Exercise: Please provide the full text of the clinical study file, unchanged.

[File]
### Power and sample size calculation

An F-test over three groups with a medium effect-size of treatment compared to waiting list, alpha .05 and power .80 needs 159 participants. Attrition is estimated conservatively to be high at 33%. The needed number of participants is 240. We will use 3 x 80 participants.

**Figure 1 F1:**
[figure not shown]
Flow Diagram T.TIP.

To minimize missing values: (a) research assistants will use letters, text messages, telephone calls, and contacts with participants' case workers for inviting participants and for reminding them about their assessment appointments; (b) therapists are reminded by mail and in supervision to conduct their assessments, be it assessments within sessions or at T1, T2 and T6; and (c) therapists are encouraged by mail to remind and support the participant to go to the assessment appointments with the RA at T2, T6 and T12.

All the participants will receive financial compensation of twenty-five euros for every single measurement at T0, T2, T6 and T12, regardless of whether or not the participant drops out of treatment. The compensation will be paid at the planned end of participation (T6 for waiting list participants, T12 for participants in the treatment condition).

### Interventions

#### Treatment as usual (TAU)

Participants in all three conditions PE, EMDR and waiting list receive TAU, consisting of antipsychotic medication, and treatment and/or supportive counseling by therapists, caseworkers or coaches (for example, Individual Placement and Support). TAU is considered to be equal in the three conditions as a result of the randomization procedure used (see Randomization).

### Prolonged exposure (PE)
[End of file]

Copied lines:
### Power and sample size calculation

An F-test over three groups with a medium effect-size of treatment compared to waiting list, alpha .05 and power .80 needs 159 participants. Attrition is estimated conservatively to be high at 33%. The needed number of participants is 240. We will use 3 x 80 participants.

**Figure 1 F1:**
[figure not shown]
Flow Diagram T.TIP.

To minimize missing values: (a) research assistants will use letters, text messages, telephone calls, and contacts with participants' case workers for inviting participants and for reminding them about their assessment appointments; (b) therapists are reminded by mail and in supervision to conduct their assessments, be it assessments within sessions or at T1, T2 and T6; and (c) therapists are encouraged by mail to remind and support the participant to go to the assessment appointments with the RA at T2, T6 and T12.

All the participants will receive financial compensation of twenty-five euros for every single measurement at T0, T2, T6 and T12, regardless of whether or not the participant drops out of treatment. The compensation will be paid at the planned end of participation (T6 for waiting list participants, T12 for participants in the treatment condition).

### Interventions

#### Treatment as usual (TAU)

Participants in all three conditions PE, EMDR and waiting list receive TAU, consisting of antipsychotic medication, and treatment and/or supportive counseling by therapists, caseworkers or coaches (for example, Individual Placement and Support). TAU is considered to be equal in the three conditions as a result of the randomization procedure used (see Randomization).

### Prolonged exposure (PE)